The Coughlan family retained controlling interest in the bank for 15 years, until Twin Cities’ investor and entrepreneur Irwin Jacobs bought them out. Just two-and-a-half years later, in January, 1981, Jacobs would sell the bank to the man who, 15 years earlier, had been brought in as an investor/director, and whose own business empire was mushrooming, Glen Taylor. Taylor would eventually buy out Jerry Michaletz’ share, after he had served as a director for nearly a quarter of a century.
Keith Boleen had been working at Mankato’s Bank of Commerce when Glen Taylor decided to bring him over as President of Valley National. Boleen notes that today, the bank has expanded to fill most of the stone building it had moved into in 1964. In contrast to the original four employees in the trailer, now there are 34. Boleen remained president when Dennis Frandsen bought the bank from Taylor in 1998, changing the name to Frandsen Bank and Trust. The bank underwent major remodeling in 2002, and then again in 2013 prior to celebrating its 50th anniversary. It remains the only bank in lower North Mankato.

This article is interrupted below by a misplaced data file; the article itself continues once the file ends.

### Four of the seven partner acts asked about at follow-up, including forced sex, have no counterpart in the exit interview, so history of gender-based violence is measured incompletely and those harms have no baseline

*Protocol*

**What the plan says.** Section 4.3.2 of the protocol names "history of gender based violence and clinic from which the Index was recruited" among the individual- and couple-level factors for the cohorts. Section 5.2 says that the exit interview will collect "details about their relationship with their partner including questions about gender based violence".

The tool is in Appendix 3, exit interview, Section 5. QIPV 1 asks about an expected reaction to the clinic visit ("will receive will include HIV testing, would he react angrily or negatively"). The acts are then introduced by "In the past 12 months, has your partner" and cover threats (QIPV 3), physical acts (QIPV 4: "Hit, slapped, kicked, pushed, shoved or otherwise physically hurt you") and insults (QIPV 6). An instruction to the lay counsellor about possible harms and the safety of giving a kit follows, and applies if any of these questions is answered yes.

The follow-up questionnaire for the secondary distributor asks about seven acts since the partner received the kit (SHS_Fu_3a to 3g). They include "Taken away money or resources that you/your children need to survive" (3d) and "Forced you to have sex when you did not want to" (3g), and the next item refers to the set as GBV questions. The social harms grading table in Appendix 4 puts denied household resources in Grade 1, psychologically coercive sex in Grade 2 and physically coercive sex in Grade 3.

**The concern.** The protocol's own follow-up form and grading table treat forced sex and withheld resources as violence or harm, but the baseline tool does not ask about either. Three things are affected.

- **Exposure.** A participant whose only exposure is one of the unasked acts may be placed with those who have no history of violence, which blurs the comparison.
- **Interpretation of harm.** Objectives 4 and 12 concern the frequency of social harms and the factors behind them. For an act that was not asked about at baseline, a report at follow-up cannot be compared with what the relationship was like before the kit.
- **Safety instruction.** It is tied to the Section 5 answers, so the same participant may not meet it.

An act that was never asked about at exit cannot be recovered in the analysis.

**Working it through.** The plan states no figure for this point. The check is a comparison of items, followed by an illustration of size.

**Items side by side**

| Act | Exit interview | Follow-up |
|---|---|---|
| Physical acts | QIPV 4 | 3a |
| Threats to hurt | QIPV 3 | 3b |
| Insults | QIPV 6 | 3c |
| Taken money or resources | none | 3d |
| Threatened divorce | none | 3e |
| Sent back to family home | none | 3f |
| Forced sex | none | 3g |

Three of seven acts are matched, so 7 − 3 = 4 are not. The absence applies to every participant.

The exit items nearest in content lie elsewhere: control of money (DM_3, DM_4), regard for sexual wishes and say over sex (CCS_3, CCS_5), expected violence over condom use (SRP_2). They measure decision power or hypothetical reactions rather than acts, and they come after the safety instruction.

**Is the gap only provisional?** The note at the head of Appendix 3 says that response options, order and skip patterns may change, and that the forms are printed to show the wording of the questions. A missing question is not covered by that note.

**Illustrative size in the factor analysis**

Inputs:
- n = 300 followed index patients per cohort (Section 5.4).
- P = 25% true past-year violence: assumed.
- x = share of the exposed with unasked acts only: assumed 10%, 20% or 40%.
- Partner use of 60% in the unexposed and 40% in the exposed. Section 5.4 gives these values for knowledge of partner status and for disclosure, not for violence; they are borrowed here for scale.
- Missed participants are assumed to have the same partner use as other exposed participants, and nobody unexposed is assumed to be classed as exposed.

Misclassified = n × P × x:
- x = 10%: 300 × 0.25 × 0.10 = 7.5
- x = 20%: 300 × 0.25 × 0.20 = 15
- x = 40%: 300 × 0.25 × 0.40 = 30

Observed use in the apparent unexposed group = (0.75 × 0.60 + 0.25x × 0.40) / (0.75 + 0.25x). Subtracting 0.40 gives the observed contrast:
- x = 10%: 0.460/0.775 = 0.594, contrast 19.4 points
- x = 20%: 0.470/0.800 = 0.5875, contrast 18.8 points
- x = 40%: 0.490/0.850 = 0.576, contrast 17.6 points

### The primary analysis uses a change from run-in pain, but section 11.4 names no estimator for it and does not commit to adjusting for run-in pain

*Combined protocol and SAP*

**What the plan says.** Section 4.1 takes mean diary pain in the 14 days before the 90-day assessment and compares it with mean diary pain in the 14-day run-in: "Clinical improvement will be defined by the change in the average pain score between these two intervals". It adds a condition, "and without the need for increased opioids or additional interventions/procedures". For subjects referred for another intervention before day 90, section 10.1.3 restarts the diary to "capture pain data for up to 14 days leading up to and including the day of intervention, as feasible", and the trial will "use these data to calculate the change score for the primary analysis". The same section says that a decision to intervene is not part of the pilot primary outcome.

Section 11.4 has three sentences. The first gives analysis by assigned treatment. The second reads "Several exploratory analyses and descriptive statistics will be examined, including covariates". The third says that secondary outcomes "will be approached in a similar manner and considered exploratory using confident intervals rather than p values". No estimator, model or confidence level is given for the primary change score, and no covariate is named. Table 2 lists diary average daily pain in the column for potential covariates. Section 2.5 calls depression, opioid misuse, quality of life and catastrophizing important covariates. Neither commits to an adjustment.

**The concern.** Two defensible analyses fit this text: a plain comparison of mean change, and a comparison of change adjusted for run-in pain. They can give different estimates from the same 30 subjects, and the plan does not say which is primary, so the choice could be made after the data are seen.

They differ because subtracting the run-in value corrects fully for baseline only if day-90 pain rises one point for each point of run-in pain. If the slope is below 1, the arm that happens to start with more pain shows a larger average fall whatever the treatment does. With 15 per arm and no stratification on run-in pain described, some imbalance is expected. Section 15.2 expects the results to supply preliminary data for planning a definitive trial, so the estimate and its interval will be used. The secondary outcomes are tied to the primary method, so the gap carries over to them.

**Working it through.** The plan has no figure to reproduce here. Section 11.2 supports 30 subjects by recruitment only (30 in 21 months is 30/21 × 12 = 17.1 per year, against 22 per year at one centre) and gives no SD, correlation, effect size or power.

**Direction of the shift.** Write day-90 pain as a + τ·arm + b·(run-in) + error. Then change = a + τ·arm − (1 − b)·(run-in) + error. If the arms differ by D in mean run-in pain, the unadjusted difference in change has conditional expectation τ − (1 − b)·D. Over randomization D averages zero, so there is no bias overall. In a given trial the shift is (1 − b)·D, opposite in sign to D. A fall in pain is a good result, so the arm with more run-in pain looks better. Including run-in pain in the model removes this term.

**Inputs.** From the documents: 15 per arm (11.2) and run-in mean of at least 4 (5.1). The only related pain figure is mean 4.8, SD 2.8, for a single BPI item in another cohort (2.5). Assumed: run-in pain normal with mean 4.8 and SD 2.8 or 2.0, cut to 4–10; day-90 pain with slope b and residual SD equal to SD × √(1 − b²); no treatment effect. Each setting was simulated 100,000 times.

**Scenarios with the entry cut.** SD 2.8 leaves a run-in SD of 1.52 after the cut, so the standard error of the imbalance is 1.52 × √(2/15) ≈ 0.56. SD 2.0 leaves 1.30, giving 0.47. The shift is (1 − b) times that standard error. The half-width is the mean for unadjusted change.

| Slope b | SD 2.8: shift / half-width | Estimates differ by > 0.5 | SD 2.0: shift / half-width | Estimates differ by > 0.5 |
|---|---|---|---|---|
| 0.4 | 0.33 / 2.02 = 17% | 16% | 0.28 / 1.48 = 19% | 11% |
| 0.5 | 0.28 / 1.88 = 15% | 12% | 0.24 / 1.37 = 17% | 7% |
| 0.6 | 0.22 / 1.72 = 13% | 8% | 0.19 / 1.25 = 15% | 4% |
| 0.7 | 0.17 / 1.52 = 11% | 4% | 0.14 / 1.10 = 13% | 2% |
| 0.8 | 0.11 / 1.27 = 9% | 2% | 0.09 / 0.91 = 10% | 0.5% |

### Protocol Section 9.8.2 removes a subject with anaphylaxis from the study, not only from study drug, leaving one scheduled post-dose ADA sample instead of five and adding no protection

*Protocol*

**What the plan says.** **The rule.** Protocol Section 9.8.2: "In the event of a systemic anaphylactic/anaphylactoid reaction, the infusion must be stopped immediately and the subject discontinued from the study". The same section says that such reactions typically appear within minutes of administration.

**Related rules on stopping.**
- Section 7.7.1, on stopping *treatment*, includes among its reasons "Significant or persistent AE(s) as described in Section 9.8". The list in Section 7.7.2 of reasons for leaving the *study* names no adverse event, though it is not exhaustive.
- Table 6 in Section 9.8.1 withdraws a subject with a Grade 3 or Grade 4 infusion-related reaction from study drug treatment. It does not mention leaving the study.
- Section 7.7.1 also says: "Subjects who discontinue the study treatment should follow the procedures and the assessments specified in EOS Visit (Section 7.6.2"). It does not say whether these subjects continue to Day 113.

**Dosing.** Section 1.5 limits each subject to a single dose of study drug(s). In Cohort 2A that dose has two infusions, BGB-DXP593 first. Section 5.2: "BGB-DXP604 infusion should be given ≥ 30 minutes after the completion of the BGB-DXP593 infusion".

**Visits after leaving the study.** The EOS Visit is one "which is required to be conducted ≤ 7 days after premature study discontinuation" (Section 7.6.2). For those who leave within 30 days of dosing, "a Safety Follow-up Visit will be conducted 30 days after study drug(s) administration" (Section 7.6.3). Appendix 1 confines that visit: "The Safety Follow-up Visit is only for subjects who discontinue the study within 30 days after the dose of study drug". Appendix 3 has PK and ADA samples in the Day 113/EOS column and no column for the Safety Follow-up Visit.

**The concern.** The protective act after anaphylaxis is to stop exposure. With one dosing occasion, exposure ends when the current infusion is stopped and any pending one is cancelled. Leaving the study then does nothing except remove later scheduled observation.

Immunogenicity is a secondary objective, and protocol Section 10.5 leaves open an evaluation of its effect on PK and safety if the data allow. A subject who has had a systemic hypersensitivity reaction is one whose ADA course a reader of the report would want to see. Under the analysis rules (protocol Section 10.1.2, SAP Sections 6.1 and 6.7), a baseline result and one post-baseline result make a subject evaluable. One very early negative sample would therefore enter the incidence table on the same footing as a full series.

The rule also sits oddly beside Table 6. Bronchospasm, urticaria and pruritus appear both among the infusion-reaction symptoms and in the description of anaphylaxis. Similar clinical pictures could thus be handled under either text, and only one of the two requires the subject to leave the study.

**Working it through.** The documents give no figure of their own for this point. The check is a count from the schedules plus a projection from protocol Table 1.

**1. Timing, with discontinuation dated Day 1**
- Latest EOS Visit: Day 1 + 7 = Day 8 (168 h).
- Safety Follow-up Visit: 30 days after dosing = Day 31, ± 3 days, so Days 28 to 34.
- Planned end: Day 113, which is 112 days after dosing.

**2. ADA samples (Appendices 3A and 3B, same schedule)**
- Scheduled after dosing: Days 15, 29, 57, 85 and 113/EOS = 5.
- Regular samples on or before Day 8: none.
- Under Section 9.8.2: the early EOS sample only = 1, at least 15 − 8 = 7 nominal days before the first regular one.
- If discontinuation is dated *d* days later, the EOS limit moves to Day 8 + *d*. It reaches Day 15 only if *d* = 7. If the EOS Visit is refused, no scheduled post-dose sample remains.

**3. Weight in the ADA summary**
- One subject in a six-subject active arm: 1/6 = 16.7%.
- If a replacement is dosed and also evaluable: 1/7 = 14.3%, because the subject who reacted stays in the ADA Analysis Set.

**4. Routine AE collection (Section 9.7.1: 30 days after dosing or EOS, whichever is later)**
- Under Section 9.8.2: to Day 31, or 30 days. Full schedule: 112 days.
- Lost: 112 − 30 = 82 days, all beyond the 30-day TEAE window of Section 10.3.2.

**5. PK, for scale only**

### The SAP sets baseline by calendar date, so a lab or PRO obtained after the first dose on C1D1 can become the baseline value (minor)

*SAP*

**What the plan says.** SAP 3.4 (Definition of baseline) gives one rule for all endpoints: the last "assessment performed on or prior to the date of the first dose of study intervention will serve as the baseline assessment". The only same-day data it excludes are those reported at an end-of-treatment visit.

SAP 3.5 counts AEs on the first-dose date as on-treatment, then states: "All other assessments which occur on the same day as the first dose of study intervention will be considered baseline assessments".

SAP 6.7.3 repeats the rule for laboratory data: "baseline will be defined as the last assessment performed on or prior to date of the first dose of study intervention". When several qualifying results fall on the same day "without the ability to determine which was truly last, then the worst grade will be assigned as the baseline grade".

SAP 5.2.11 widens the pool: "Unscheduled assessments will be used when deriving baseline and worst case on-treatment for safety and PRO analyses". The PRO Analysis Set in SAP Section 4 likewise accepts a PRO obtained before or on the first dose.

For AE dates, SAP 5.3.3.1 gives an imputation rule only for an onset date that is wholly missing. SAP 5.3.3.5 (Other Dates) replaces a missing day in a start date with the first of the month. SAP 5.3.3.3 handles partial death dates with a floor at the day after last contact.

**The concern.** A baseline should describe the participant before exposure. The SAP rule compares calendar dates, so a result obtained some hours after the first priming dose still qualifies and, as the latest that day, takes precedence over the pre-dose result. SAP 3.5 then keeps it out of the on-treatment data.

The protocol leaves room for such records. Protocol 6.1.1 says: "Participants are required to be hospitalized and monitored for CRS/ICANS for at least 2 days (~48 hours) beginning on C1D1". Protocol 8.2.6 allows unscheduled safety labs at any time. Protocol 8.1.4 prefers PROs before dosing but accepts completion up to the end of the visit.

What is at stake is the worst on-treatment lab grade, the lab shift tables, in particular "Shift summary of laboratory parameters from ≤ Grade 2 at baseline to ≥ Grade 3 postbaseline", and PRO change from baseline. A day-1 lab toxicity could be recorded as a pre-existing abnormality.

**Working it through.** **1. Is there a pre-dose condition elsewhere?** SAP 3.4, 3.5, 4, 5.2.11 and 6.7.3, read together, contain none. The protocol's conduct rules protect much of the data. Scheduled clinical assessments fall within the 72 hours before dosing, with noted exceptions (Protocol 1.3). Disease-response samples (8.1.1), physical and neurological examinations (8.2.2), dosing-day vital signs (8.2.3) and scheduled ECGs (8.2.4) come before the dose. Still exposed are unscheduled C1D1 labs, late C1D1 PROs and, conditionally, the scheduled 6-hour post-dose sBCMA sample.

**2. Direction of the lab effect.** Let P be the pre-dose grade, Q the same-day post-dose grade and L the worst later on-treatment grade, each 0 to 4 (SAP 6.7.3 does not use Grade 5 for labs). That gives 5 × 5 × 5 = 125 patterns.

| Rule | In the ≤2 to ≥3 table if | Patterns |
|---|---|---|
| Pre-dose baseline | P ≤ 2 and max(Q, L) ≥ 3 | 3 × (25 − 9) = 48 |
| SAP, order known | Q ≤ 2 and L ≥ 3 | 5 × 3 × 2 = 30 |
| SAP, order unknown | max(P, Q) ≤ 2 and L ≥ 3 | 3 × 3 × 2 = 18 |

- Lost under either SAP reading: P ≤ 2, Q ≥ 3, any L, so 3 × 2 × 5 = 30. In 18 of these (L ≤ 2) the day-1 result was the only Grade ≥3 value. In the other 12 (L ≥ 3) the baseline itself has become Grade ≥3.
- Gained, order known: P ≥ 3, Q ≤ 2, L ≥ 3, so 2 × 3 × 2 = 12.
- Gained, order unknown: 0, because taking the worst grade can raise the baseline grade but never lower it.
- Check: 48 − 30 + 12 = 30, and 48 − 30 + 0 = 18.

Boleen notes, there have been lots of changes in banking in the nearly quarter-century that he’s been bank president. For one, “There’s three times more banks now.” But even more, “Technology has changed banking considerably. You can even bank with your smart phone now, from anywhere. And regulations! More and more complex all the time.”
Is it harder for normal folks to get a loan?
“Yes and no. All the new regulations make consumer real estate tougher. In the ‘70’s, we needed three pieces of paper. Today, a mortgage might require you to sign 30 pieces of paper. Still, he adds, “a good credit history and reliable income will get you a loan. It’s just more complicated.”